Article
Microbiological, Physicochemical and Sensorial Changes during the Ripening of Sucuk, a Traditional Turkish Dry-Fermented Sausage: Effects of Autochthonous Strains, Sheep Tail Fat and Ripening Rate
by Ahmet Akköse, Şeyma Şişik Oğraş, Mükerrem Kaya and Güzin Kaban
Fermentation 2023, 9(6), 558; https://doi.org/10.3390/fermentation9060558 - 12 Jun 2023
Cited by 6 | Viewed by 1215
Abstract
This study aimed to investigate the effects of autochthonous starter cultures (spontaneous fermentation, Lactiplantibacillus plantarum GM77, Staphylococcus xylosus GM92 or L. plantarum GM77 + S. xylosus GM92) isolated from sucuk (a traditional Turkish dry fermented sausage), the use of sheep tail fat (beef [...] Read more.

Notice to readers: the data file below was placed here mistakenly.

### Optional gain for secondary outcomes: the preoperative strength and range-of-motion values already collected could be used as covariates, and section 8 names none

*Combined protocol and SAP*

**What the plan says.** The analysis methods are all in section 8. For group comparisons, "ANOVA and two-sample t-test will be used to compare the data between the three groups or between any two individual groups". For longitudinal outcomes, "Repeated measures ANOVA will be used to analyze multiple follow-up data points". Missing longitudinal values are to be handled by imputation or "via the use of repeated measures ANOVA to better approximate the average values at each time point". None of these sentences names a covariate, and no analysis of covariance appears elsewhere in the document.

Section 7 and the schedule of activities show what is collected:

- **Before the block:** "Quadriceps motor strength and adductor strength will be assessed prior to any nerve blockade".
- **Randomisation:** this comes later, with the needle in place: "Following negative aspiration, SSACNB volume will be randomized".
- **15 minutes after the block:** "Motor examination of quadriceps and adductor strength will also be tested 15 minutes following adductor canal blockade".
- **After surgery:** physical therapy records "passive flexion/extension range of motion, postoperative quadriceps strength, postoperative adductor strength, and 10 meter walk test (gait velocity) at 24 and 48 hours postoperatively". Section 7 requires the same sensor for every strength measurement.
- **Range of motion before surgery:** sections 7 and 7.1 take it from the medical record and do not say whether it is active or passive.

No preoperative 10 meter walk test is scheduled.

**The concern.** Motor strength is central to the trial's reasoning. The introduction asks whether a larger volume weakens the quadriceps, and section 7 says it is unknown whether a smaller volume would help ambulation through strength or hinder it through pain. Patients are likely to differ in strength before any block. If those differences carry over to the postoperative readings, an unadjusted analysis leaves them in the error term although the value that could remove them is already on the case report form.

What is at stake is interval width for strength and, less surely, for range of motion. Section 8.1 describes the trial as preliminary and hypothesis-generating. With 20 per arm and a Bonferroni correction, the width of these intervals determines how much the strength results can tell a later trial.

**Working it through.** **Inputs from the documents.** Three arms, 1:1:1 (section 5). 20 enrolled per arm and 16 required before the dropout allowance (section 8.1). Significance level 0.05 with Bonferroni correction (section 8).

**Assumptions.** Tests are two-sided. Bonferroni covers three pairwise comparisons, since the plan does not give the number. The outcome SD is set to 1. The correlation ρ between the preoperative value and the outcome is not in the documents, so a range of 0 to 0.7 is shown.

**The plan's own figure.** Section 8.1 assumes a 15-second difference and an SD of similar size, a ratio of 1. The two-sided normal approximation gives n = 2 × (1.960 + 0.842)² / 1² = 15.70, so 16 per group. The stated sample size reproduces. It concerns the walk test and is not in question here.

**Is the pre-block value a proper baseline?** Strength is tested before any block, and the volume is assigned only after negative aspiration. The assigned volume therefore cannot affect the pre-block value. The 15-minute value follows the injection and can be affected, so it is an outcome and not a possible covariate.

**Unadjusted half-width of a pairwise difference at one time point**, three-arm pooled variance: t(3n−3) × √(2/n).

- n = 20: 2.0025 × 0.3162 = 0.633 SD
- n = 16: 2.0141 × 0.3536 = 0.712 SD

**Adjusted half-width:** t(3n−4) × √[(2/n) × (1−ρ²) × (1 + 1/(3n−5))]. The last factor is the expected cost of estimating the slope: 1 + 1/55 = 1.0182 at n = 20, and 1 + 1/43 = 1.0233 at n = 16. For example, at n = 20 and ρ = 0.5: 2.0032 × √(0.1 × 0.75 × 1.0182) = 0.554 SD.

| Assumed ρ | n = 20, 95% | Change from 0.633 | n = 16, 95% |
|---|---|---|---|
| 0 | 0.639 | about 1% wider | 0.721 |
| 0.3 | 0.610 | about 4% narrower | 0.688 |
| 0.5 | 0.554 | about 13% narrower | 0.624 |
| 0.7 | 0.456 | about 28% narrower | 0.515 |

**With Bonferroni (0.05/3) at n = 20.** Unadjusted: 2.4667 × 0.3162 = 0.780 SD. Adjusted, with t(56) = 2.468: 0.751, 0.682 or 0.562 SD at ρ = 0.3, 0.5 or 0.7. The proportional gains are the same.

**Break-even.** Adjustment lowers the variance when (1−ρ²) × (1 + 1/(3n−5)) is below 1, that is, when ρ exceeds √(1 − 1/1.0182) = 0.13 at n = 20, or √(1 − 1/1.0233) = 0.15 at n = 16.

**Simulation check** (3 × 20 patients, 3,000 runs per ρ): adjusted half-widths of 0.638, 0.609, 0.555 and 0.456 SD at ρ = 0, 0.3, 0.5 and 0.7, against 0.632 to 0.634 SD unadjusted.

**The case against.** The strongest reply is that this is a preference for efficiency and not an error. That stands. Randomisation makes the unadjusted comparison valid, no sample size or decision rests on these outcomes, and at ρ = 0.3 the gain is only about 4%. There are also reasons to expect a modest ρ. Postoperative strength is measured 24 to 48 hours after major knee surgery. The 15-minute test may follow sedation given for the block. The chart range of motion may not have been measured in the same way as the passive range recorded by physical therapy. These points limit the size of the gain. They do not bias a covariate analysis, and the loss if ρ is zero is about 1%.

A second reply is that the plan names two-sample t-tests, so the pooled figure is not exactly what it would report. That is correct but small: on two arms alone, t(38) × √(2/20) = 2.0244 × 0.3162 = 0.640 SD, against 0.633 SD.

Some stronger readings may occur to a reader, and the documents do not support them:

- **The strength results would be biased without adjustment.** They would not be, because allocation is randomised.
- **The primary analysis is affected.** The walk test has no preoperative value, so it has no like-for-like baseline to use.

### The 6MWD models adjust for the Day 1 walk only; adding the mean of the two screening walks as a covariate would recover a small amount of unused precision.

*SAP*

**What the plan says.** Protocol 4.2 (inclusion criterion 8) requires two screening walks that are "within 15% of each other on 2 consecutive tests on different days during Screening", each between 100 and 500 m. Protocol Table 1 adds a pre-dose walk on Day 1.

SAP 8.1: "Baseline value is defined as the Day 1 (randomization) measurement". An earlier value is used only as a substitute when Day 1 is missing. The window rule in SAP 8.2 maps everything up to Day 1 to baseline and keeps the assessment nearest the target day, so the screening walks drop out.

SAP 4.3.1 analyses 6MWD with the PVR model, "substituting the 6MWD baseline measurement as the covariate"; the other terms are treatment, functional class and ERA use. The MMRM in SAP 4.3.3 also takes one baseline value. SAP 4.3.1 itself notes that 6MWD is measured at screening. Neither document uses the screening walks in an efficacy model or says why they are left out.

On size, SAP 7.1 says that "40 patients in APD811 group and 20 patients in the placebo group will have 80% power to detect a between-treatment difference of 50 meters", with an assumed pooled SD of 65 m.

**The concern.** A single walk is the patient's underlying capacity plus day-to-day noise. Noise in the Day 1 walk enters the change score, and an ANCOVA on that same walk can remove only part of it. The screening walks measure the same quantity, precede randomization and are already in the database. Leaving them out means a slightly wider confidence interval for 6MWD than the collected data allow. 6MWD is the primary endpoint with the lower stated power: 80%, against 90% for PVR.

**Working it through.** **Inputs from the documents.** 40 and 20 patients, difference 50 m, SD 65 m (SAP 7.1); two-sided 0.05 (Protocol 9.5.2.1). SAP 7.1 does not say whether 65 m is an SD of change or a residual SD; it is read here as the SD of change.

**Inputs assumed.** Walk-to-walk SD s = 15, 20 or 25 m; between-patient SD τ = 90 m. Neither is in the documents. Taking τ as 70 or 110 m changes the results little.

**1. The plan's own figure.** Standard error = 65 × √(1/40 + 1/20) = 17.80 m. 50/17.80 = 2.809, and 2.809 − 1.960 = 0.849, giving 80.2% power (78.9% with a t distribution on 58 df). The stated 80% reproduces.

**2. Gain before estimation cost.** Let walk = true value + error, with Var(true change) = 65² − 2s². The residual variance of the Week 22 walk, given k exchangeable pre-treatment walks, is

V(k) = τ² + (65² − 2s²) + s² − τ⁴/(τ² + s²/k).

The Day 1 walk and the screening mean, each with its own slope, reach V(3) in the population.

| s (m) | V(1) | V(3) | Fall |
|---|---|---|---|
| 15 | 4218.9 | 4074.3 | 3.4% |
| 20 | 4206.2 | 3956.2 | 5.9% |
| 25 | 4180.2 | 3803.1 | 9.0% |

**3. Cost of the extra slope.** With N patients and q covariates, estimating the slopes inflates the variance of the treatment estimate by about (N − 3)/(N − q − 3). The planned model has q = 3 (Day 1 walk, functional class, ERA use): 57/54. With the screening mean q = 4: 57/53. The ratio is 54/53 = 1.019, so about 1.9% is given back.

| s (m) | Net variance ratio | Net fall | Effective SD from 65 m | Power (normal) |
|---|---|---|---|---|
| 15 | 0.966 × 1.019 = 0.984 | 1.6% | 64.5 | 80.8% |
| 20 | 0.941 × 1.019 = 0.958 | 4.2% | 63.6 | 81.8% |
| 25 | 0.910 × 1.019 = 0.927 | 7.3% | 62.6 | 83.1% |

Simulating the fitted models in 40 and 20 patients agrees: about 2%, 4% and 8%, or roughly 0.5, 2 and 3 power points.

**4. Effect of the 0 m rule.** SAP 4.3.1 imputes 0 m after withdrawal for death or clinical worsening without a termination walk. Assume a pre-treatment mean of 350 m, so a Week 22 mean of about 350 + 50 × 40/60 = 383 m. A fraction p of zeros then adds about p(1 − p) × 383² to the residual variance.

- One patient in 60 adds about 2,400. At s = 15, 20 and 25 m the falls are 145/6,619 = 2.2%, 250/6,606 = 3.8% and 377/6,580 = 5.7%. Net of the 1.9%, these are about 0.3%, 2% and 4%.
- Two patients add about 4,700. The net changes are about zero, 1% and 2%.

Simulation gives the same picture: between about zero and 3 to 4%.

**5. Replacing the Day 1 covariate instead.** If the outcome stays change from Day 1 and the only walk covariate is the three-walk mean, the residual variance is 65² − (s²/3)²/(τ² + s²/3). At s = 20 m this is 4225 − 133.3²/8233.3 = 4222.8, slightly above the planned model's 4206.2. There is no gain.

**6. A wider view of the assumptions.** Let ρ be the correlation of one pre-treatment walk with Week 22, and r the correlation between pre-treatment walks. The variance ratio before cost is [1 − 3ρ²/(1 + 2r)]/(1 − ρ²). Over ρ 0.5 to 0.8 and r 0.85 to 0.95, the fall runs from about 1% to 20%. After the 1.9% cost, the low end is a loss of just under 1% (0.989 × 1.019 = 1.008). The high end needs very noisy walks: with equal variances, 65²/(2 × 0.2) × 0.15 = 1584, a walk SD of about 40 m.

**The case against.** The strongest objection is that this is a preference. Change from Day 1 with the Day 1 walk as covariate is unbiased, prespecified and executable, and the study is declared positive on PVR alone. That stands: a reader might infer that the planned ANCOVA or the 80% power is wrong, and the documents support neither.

This study aimed to investigate the effects of autochthonous starter cultures (spontaneous fermentation, Lactiplantibacillus plantarum GM77, Staphylococcus xylosus GM92 or L. plantarum GM77 + S. xylosus GM92) isolated from sucuk (a traditional Turkish dry fermented sausage), the use of sheep tail fat (beef fat-control, sheep tail fat and beef fat + sheep tail fat) and the ripening rate (slow or fast) on the microbiological, physicochemical and sensorial changes during the ripening of sucuk. L. plantarum GM77 as a monoculture or mixed culture with S. xylosus GM92 exhibited good growth during fermentation and following days of ripening. S. xylosus GM92 remained at the inoculation level of 106 CFU/g. L. plantarum GM77 as a monoculture inhibited the growth of spontaneous Micrococcus/Staphylococcus in both the slow and fast ripening conditions. In the presence of L. plantarum GM77, the pH value decreased under 5.0 after the first three days of fermentation. The fast ripening yielded a lower mean aw and TBARS values compared to the slow ripening. Regarding TBARS value, the lowest mean value was determined in the presence of L. plantarum GM77 + S. xylosus GM92. The use of sheep tail fat caused an increase in TBARS; the highest mean value was determined in sucuk prepared with only sheep tail fat. The groups with L. plantarum GM77 yielded a higher mean L* value, while the highest a* value was determined in the group with L. plantarum GM77 + S. xylosus GM92. In addition, fast ripening caused an increase in the a* value. The L*, a* and b* values were not affected by the use of sheep tail fat. L. plantarum GM77 + S. xylosus GM92 groups demonstrated the best results in terms of general acceptability in both slow and fast ripening. Full article